Agencies' electronic storage of records lags, archivists say

Federal agencies have fallen behind in efforts to adapt record-keeping to the digital era, senior officials with the National Archives and Records Administration (NARA) told a House Government Reform subcommittee Tuesday.

At Technology Subcommittee hearing, lawmakers questioned government witnesses on how to improve agency efforts to select and prepare electronic documents for archiving.

"Many agencies have not fulfilled their obligation to confer with NARA about the progress of their records-management plans," said Subcommittee Chairman Adam Putnam, R-Fla. "While NARA has been charged with oversight responsibility regarding these important matters, they have been provided little, if any, authority to enforce compliance."

Linda Koontz, director of information management issues at the General Accounting Office, said rapid changes in information technology are leaving behind electronic records that no longer can be read. "For example, few computers today have disk drives that can read information stored on 8- or 5-1/2-inch diskettes, even if the diskettes remain readable," she said. "Unless these challenges are addressed, valuable government information may be lost forever."

Koontz said problems stem from the fact that federal agencies create records with different technologies in a decentralized environment and assign a low priority to record-keeping. NARA recently has improved its e-records policy, she added, but needs to start inspecting agency records to ensure that historic data is safely retained.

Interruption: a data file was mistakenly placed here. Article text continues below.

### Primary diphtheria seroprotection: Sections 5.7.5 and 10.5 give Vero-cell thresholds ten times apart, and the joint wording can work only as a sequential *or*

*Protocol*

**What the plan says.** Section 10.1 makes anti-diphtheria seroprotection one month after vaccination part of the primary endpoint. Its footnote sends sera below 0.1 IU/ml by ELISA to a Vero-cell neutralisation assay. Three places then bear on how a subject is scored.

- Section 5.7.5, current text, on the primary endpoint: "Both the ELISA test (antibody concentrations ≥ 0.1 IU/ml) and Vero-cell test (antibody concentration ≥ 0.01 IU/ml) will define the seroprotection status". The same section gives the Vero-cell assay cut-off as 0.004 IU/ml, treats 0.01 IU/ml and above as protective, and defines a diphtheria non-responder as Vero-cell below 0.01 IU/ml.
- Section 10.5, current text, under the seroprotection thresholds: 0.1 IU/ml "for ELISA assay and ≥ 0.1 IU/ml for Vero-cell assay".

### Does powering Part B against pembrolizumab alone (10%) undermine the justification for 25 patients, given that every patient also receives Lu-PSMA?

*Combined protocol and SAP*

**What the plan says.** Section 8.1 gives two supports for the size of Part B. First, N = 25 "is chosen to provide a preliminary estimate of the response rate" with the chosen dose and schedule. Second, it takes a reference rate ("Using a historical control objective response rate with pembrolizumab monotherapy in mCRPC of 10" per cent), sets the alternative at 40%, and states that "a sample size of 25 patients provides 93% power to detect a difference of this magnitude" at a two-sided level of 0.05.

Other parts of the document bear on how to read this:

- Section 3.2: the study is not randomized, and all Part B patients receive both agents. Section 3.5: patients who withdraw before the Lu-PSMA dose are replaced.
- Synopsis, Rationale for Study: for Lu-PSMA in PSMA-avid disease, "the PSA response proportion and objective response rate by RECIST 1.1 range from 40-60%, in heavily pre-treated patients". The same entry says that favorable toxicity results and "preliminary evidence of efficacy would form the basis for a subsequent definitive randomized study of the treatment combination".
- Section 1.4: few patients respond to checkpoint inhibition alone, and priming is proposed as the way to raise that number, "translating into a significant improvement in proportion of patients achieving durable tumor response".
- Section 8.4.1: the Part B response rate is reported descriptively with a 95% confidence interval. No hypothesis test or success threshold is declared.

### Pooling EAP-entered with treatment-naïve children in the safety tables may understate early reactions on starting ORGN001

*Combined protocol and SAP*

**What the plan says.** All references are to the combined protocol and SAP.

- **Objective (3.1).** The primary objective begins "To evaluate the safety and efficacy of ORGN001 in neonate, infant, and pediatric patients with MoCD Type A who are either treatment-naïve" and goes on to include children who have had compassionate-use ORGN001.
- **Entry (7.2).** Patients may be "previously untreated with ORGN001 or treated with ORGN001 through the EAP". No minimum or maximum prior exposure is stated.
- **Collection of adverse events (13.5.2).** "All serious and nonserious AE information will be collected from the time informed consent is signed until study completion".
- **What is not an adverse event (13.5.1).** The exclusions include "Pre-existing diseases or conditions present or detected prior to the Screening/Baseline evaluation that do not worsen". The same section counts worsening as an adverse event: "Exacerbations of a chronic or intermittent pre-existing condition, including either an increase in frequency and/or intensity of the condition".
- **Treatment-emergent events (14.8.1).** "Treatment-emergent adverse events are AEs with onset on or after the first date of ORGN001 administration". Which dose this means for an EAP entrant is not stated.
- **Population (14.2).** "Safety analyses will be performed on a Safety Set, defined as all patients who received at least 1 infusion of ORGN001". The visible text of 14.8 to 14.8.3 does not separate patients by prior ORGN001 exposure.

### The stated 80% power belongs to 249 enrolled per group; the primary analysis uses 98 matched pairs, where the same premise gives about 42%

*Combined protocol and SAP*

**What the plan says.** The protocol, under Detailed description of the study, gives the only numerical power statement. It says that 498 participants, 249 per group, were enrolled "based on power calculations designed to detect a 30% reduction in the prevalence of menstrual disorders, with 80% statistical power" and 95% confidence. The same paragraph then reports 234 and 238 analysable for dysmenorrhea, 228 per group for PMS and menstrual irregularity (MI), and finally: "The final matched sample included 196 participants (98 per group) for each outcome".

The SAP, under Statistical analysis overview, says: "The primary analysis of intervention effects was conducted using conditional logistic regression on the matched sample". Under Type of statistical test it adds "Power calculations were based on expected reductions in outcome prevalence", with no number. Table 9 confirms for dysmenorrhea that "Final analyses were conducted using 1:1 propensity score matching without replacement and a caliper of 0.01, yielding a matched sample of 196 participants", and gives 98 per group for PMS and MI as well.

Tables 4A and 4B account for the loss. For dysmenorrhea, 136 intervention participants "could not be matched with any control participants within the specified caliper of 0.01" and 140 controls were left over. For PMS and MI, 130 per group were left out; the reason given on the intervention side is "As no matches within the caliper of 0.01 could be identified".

"Until NARA fully addresses the need to assess and improve agency records-management programs and develop an implementation plan," she said, "the risk is increased that records-management programs will continue to show the weaknesses that led to the scheduling and disposition problems that we and NARA described in earlier work."

U.S. Archivist John Carlin said the past decade has seen "significant progress" in the creation of software products to manage electronic records. He noted, however, that deploying the systems in the federal government is expensive and time-consuming, so many agencies print electronic files for storage, even though the files cannot be rendered well on paper.

Carlin singled out the Defense Department for exemplary progress in storing electronic records and endorsed its Standard 5015.2 software for use by all federal agencies.

L. Reynolds Cahoon, NARA's chief information officer, said NARA is still developing technology to store and view e-records independent of the programs that originally created them.

"We have been very conservative with the technologies that we have transferred into the archives," Cahoon said. He noted that until recently, only documents based in the ASCII format and other "flat file" formats were stored. Today, documents in PDF format and other files are allowed, and NARA is gradually accepting more file formats and standards.

"We do believe that NARA is in a very important position to set standards for electronic document storage," he said.

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